If the code is 8 or greater, the TCP connection number is determined to be valid, and fast path processing is not disabled, the dispatcher 630 may disable fast path processing for the connection. In one aspect, the dispatcher 630 may set a fast-path-disabled bit for the corresponding connection in the FPRAM and then copy the content to the FPCB in main memory, where it can be access by the NRT 645.
For iSCSI frames with valid socket IDs, the dispatcher 630 may calculate the next expected sequence number by adding the received sequence number to the TCP payload length. If the resulting value is less than the expected Seq_number in the FPRAM, the FPRAM value may be updated, whether or not fast path is enabled. If the fast path is disabled, the next_seq number may be used to determine when to return from slow path to fast path.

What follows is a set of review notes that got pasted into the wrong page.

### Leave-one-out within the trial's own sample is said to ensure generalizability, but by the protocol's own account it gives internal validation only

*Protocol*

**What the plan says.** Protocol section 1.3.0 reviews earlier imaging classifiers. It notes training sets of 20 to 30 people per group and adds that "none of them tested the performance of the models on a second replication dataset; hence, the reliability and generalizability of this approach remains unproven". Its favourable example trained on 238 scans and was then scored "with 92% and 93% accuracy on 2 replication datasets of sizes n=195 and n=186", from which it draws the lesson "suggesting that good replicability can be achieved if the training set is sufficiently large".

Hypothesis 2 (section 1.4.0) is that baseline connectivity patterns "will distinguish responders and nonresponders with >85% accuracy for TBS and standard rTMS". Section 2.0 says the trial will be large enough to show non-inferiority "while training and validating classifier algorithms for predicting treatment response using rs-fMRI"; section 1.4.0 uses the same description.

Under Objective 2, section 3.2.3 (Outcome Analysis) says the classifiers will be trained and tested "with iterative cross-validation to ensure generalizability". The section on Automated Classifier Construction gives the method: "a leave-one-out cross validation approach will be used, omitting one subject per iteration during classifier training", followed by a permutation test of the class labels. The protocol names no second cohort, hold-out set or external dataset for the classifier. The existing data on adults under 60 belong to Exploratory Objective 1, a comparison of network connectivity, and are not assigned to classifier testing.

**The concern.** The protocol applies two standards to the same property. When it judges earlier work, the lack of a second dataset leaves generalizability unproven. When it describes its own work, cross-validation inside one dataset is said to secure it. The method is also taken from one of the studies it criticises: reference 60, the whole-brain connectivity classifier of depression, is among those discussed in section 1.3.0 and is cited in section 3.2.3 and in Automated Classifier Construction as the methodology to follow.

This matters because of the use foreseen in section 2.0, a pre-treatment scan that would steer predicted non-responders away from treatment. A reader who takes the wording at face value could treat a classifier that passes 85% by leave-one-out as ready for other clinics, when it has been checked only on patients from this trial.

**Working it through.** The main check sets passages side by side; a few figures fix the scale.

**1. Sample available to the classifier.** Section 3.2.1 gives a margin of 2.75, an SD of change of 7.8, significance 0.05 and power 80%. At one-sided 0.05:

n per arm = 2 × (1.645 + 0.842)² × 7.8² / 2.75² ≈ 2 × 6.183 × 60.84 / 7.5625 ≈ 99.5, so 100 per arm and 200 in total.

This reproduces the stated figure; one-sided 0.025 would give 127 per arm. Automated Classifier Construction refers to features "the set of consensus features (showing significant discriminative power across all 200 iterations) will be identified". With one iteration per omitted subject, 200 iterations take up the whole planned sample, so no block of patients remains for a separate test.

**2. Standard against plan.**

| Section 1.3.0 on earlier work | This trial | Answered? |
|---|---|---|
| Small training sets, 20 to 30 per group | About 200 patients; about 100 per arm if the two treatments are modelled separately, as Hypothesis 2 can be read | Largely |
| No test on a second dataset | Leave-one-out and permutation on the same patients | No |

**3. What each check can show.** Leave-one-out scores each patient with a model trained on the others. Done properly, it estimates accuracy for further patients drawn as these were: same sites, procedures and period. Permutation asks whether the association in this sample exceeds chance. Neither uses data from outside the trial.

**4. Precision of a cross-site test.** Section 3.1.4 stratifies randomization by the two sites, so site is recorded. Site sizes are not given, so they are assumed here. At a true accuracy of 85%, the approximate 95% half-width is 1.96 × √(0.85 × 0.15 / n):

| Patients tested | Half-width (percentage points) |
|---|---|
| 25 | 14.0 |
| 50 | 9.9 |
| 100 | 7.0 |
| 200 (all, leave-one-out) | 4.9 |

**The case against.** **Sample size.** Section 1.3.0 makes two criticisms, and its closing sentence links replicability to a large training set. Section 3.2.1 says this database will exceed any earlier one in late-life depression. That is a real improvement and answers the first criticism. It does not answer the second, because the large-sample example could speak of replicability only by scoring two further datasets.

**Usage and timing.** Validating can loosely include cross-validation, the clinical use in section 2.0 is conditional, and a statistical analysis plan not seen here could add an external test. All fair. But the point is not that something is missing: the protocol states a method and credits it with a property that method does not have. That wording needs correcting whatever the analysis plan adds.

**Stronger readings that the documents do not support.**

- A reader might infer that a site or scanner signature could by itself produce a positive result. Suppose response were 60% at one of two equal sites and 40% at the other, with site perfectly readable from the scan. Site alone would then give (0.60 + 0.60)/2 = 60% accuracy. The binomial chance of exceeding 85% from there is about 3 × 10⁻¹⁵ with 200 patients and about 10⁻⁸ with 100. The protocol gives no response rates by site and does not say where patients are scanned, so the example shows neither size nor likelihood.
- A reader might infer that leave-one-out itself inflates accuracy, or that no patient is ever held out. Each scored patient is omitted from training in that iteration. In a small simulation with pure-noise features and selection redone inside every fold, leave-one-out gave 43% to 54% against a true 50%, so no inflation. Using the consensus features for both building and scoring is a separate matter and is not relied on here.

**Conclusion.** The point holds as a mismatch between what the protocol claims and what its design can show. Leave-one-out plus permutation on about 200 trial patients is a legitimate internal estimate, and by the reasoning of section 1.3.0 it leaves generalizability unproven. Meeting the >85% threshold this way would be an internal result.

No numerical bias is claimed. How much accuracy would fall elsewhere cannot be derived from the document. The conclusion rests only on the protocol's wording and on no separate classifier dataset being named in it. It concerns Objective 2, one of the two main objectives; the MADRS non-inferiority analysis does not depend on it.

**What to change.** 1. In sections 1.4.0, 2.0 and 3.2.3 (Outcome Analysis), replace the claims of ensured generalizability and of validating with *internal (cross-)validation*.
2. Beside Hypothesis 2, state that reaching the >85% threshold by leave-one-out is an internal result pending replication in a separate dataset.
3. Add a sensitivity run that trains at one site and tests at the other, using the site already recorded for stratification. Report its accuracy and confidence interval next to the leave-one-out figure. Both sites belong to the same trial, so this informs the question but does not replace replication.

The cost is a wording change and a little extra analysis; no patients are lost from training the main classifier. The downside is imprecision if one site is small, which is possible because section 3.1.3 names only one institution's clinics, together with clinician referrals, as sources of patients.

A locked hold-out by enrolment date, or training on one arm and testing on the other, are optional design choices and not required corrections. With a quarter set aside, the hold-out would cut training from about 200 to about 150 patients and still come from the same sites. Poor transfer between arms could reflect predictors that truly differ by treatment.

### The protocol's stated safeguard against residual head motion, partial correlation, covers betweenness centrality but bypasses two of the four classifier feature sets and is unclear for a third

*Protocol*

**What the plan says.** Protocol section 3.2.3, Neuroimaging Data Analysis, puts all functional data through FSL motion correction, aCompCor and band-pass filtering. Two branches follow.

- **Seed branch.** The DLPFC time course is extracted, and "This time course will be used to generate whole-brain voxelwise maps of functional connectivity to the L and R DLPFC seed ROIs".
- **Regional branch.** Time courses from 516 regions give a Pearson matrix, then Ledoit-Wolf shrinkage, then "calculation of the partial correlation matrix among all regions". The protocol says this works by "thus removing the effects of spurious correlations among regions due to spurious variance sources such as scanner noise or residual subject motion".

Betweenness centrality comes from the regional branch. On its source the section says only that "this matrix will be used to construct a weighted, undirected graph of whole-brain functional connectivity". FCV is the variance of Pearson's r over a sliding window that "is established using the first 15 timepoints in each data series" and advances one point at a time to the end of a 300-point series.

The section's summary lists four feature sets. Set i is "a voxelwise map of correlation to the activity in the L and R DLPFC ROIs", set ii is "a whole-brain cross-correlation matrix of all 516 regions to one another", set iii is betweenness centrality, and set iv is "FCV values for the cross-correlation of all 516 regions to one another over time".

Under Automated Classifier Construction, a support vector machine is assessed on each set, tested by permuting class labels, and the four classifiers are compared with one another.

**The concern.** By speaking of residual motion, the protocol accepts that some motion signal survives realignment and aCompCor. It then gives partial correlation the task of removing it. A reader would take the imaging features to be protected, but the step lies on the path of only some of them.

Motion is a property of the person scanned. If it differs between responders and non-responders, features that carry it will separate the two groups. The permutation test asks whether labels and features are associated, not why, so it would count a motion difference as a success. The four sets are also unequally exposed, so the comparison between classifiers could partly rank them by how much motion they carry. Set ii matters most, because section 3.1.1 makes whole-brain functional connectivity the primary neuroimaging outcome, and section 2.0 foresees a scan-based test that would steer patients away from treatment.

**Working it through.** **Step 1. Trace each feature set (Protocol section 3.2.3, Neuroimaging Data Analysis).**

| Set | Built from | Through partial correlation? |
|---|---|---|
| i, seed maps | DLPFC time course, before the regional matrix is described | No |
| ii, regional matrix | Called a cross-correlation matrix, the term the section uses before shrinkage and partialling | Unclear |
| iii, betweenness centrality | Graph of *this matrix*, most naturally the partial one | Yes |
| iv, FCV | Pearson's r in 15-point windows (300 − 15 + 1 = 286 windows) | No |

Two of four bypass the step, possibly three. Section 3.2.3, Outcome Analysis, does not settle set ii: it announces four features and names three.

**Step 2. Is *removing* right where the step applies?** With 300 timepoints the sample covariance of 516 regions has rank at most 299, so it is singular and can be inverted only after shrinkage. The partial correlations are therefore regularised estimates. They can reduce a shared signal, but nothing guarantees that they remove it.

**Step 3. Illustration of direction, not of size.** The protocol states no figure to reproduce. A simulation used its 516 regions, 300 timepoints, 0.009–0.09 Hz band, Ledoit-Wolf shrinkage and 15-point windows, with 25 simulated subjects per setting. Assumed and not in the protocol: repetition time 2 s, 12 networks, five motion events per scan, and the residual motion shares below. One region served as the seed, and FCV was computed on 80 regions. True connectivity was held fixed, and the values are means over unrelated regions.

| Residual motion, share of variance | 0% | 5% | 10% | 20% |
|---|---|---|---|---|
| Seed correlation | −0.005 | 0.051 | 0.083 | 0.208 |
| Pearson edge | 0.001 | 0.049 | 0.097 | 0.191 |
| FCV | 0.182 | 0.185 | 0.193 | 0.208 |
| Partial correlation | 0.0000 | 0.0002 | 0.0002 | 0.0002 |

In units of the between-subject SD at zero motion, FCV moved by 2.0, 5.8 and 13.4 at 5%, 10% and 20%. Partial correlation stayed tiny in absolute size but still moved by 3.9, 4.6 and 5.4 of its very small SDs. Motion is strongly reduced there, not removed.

For non-iSCSI frames, corresponding to slow-path reason codes 1-7, the control information may be forwarded to the PIEMan processor 655, for processing in software. Similarly, for IP fragmented iSCSI frames, corresponding to slow-path reason code 8, the control information may be forwarded to the PIEMan processing 655, for processing in software.
For slow-path reason codes 9-d, if IP options are present within the frame, the control information may be sent to the PIEMan processor 655. If IP options are not present, the control information is sent to the near real time processor 640.